Little Bits of History

June 23

Posted in History by patriciahysell on June 23, 2017

1960: Mestranol/norethynodrel (trade name Enovid [US] and Enavid [UK]) is approved for use as a contraceptive. Mestranol is a synthetic, steroidal estrogen and norethynodrel is a steroidal progestin making this the first combined oral contraceptive pill (COCP) to be approved. Enovid was first approved on June 10, 1957 but only for treatment of menstrual disorders. It wasn’t until this day it got its new designation. It took until 1961 to be approved in Canada and the United Kingdom. Today, there are still COCPs available, but the brand was discontinued in 1988 along with most other first generation high estrogen COCPs.

COCPs, familiarly known as The Pill, are taken daily in order to inhibit female fertility and are reversible. They are used around the world with more than 100 million women using this form of birth control and about 12 million of them live in the US. It is the most widely used form of birth control in the US for women between the ages of 15 and 44. Use varies by age, education, marital status, and country. In the UK, about 34% of women 16-49 use COCPs or progestogen-only pills while in Japan, only about 1% use this method. If used perfectly, there is about a 0.3% chance of pregnancy in the first year, but when seen as regular usage the pregnancy rate increased to 9% with these being attributed to poor instructions, mistakes of the user, or willful misuse or non-compliance.

The history of birth control is tightly entwined with the history of abortion. Both have been well documented in ancient history from Mesopotamia and Ancient Egypt. The Ebers Papyrus from 1550 BC and the Kahun Papyrus from 1850 BC both list various ways to prevent pregnancy. Honey, acacia leaves, and lint were inserted into the vagina to prevent sperm from traveling. The older papyrus also included a description of a pessary (akin to a diaphragm) using acacia gum, which recent research has found to have spermatocidal qualities and is still used in some contraceptive jellies. The ancient texts also recommend covering the cervix with gummy substances and suggested lactation as a method of birth control. Coitus interruptus was mentioned in the Bible. Other regions of the world also found different plants to be helpful in slowing sperm.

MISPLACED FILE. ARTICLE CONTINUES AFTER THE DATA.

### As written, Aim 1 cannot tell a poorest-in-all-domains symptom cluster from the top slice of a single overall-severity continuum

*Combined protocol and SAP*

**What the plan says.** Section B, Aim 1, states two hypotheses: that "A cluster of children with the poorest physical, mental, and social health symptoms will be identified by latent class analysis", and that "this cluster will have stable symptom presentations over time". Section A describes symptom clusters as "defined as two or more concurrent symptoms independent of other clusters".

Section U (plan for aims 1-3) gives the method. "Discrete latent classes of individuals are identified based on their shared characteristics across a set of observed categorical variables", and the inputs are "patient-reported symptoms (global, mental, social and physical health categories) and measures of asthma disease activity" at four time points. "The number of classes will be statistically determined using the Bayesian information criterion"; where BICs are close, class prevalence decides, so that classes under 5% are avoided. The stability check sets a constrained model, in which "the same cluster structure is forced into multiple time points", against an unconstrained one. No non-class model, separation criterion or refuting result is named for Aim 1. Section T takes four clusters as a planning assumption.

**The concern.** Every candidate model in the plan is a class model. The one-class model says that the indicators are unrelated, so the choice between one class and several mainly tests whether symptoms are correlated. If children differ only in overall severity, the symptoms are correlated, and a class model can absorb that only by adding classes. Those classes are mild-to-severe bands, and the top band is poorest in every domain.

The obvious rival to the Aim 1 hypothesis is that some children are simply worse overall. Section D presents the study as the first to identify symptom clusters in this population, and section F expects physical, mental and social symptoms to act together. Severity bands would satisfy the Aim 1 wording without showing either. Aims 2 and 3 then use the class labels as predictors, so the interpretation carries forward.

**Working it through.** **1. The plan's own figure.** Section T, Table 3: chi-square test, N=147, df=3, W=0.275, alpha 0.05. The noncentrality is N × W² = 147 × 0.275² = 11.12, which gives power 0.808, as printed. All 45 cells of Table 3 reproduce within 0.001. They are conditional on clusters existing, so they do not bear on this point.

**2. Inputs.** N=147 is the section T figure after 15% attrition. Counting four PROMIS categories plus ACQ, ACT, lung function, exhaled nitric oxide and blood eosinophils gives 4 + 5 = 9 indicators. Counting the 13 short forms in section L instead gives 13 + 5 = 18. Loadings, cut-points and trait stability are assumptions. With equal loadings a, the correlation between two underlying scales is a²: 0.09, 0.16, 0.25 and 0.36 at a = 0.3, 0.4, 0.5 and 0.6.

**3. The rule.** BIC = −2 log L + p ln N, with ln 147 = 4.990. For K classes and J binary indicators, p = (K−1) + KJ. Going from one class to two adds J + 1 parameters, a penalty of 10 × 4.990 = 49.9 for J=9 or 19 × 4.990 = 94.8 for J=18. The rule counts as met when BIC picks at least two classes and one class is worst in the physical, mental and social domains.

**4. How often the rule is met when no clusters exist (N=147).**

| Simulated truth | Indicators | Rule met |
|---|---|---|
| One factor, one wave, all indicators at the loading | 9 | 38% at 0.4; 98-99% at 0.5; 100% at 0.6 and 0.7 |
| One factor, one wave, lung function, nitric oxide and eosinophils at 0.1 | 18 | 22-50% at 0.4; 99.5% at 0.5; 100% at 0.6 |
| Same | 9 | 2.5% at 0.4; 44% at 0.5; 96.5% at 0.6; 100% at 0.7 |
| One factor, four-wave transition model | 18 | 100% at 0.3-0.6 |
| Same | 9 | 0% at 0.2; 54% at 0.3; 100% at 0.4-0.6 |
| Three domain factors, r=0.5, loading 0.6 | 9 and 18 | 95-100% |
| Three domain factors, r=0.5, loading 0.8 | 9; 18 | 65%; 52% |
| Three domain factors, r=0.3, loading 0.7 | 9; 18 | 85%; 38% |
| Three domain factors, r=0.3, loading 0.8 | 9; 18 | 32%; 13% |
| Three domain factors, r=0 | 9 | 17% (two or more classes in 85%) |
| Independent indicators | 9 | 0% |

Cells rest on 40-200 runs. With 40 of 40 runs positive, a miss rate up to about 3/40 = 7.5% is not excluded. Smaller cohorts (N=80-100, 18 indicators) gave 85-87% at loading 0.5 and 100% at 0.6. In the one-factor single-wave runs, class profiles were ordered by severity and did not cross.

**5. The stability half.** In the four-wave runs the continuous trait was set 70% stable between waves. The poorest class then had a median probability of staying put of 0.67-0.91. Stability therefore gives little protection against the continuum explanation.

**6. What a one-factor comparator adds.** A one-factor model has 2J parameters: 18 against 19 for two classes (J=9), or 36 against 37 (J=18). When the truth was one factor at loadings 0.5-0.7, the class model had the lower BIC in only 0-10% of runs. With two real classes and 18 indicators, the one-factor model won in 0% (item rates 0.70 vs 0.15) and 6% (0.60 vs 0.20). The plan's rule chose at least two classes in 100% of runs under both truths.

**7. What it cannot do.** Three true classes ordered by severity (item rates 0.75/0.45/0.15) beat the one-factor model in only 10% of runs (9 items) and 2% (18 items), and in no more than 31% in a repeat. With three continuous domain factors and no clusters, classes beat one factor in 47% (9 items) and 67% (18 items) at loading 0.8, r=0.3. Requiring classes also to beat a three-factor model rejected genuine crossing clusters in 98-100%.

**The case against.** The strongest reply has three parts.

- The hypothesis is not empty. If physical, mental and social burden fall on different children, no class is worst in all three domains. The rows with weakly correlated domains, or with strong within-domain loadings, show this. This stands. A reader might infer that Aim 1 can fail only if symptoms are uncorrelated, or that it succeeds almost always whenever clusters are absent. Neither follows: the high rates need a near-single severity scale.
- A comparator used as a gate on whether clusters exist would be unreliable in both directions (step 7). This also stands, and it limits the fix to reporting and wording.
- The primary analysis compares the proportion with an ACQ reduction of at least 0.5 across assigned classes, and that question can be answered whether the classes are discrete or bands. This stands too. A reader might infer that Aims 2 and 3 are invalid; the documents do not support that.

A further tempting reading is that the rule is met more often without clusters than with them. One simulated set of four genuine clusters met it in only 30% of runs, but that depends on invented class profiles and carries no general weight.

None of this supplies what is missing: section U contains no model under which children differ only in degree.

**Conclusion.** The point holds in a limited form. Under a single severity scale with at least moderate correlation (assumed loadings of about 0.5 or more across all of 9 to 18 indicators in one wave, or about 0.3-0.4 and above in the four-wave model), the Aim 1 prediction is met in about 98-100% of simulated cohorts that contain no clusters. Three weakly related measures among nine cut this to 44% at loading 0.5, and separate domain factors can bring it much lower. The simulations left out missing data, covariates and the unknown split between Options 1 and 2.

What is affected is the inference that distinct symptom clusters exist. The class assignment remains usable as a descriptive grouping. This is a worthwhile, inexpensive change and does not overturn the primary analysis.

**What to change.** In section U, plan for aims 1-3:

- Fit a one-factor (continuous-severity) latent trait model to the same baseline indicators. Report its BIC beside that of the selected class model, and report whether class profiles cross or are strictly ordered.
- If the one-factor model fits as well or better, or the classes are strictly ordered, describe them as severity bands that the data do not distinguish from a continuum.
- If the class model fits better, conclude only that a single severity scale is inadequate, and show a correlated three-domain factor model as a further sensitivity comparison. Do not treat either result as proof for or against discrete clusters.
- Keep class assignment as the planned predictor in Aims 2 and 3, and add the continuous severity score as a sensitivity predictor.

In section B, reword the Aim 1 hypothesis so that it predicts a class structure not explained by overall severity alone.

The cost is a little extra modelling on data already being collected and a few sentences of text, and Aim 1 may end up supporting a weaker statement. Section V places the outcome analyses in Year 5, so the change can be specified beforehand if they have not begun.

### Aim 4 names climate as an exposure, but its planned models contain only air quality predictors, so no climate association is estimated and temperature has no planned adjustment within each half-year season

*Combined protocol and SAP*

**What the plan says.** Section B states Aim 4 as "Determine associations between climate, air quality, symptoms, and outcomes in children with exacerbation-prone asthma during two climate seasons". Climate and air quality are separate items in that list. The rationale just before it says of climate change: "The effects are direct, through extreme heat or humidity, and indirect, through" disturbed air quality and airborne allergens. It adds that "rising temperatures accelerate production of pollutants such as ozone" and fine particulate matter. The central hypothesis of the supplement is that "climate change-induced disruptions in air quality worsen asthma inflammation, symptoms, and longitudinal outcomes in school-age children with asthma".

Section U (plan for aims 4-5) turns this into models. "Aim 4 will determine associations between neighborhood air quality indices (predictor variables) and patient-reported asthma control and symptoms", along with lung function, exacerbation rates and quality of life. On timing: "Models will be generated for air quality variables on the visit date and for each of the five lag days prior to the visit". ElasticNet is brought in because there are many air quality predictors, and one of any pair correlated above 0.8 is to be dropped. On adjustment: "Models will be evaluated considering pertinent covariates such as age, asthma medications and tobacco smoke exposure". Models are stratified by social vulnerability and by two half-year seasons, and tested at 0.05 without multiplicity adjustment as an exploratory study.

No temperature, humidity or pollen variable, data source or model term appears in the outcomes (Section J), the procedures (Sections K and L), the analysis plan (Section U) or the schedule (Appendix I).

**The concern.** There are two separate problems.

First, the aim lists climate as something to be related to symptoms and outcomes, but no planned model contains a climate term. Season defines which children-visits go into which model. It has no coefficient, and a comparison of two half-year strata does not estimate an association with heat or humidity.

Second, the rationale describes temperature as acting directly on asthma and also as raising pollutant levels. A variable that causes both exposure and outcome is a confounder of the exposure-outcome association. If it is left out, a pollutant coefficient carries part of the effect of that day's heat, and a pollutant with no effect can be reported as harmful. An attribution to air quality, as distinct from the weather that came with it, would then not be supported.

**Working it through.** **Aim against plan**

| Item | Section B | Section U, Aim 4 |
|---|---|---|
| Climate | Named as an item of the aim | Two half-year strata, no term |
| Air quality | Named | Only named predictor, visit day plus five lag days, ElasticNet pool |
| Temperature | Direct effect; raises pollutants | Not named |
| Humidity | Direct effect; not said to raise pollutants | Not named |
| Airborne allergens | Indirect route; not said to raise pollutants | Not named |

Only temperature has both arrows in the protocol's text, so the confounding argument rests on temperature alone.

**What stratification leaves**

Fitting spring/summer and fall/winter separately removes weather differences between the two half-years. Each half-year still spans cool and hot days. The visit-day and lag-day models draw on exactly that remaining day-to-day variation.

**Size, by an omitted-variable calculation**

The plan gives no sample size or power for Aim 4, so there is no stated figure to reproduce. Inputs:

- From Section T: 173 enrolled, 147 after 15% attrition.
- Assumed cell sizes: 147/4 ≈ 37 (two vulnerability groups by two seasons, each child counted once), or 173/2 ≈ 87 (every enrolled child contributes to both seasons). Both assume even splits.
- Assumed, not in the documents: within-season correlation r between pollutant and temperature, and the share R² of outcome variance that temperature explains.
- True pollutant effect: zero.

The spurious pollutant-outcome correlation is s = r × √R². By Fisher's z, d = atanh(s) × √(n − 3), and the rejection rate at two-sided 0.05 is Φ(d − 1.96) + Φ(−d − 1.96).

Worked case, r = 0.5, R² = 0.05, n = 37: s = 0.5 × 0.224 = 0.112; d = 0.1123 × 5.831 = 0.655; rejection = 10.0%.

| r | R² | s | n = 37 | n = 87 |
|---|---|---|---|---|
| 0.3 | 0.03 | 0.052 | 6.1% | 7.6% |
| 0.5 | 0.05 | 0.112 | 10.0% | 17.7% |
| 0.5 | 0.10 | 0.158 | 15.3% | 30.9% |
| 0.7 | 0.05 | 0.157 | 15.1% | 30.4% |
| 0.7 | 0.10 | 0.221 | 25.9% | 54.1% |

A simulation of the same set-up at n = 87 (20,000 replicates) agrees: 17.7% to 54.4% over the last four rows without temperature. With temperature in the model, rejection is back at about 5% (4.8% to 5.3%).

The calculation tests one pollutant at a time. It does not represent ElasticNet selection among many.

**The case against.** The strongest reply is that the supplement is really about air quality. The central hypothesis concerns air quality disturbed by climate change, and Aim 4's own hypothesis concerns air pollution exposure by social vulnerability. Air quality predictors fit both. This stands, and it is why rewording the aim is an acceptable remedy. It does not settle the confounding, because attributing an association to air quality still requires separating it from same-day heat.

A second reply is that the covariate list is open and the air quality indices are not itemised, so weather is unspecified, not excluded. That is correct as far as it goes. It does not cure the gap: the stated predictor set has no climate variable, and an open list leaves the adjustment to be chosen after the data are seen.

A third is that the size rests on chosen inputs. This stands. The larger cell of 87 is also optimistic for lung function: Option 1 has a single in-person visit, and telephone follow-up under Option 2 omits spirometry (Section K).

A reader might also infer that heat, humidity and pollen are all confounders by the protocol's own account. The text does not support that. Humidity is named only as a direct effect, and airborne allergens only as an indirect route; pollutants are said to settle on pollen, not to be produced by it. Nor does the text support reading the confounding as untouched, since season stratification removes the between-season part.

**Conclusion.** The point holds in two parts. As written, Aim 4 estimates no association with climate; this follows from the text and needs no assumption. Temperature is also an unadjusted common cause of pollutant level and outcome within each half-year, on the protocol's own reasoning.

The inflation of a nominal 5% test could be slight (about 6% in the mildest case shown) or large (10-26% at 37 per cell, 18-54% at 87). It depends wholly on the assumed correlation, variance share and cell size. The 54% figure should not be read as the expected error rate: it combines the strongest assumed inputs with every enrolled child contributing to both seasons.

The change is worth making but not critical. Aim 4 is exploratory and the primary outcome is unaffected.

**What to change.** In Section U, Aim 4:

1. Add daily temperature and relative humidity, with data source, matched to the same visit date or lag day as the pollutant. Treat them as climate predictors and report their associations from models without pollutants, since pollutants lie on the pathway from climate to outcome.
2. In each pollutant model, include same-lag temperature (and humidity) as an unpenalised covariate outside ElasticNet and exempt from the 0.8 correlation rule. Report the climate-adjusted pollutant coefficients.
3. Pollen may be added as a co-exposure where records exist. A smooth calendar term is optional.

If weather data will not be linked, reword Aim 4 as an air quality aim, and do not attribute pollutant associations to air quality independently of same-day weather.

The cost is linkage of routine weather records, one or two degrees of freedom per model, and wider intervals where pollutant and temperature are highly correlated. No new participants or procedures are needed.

Barrier methods improved with time but it wasn’t until the 20th century that use became more routine. Early condoms were made of a variety of materials, some better at slowing the spread of disease more than as actual birth control. Intrauterine devices also were on the market, but they have a higher rate of side effects and do nothing to stop the spread of disease. There has always been the option of not engaging in reproductive activities, either while it was assumed one was fertile or even eschewing sexual relations altogether. All the above methods are reversible without issue. Sterilization is also available. They are not readily reversible. Tubal ligations for women have been available since 1930 and vasectomy for men has been available since 1899 with first experimentation tried in 1785.

The only remedy against hunger is reasonable birth control. – Friedrich Durrenmatt

I do not want to speak about overpopulation or birth control, but I think education is the way to give new impetus to the poverty question. – Harri Holkeri

I always joke with people that having nephews is the best birth control there is. – Tahj Mowry

We have access to practical, ethical and scientifically established methods of birth control. So I think that is the most ethical way to reduce our population. – Christian de Duve

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